The Carbon Management Plan or CMP can be divided into two major parts. The first part will deal with knowledge management and the second part will deal with information systems.
Presently, all universities in UK are being urged to provide an array of university data and information including energy consumption, air pollution, cost overhead, etc. to the Higher Education Statistics Agency (HESA). These data are accumulated from different areas of the university and range of data like waste management, electricity generation and consumption, etc. The documentation and maintenance of this sort of statistical data can help in inferential analysis and proper knowledge management can assist in this part of the sustainable energy utilisation plan. This will further involve mitigation (geo-engineering), reduction (fuel switching, efficiency improvement, etc.) and removal (biological sequestration and ocean fertilisation) (Tester, 2005). Synchronisation of so many aspects of the management procedure through the simulation provides an excellent platform to develop a practical understanding of knowledge management.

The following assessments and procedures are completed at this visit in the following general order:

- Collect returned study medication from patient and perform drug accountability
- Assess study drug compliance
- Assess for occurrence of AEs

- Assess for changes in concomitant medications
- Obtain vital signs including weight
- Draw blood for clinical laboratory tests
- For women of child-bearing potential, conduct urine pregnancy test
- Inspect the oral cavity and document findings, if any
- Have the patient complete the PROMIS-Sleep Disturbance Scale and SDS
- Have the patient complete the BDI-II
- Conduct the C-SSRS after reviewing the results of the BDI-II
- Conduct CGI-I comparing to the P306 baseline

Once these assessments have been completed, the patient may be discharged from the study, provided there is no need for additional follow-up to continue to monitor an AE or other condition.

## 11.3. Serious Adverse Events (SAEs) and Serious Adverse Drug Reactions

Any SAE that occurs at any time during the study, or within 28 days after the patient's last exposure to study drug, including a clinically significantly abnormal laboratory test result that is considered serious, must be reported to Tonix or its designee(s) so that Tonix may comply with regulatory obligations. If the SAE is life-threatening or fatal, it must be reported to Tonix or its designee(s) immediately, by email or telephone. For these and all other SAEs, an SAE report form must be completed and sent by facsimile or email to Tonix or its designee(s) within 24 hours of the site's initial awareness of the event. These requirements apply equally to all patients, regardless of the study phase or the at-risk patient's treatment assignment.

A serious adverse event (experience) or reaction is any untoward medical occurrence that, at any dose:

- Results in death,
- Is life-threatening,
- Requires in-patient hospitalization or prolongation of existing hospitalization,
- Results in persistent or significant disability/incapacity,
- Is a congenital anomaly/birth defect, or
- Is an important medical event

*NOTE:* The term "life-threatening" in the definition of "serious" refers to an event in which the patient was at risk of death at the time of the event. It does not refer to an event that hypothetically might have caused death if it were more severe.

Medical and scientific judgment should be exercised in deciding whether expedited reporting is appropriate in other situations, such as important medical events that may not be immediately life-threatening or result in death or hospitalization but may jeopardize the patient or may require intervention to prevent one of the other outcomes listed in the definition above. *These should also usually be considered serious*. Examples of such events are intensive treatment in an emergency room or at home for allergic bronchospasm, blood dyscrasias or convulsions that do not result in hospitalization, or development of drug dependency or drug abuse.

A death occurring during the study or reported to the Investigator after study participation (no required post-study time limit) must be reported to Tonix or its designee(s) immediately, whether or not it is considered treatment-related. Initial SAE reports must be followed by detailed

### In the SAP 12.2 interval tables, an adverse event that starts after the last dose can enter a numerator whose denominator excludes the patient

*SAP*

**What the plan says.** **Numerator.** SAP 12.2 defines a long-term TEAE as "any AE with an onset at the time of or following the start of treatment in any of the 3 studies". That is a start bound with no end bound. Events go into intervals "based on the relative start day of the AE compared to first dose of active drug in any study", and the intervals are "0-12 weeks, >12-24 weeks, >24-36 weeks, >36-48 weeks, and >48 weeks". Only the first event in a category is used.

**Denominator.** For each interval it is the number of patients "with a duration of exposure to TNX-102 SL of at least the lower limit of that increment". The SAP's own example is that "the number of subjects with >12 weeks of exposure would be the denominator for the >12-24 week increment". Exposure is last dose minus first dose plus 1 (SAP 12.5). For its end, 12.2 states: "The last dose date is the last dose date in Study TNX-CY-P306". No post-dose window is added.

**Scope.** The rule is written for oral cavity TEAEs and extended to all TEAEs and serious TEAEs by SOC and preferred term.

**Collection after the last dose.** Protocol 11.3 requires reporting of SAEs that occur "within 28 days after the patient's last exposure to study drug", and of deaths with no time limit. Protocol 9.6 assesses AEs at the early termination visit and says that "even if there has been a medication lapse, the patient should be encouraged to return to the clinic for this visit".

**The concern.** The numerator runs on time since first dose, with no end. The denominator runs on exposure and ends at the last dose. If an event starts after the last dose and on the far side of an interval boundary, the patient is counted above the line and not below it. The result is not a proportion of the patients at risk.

In carbon management, emission dynamics determine the variable of carbon generation, particularly CO2 gas generation is most important. Analysis of this variable helps in ascertaining organisational goals and developing information base. In relation to CMP, the behaviour of this variable can be controlled by using more efficient power sources, low energy information and communication technology, smart metering, etc. By the means of generation of options, criteria assembling, option evaluation and proper option selection, information based facilities management can be developed and implemented (Atkin and Brooks, 2009). Hence, the simulation helps us to learn that how the communication systems between different stakeholders in the organisation can be bettered. The Learning Outcomes With regards to my understanding of the run time environment, the simulation program has helped me a lot. As I participated in the CMP, I felt I was dealing with such a subject that was affecting the whole organisation and I got maximum exposure to the behaviouristic aspects of the programme. Decision Making The simulation provided me with a better understanding of decision making. As far as the less important issues related to a plan or the functioning of an organisation are concerned decision making does not play a very important role. Especially, at the entry level, decision making does not appear to be very important except for career objectives. However, if one wants to stay in the organisation for a longer time and make a difference with a winning turn to his or her career, decision making becomes very important. Only good decision makers finally get to hold the key management positions in the industry. In today’s complex organisation, decision making should be multiple criteria based. If one wants to make it to the higher or middle level management positions, he or she has to learn good decision making. Decision making in a large and diversified organisation (which was simulated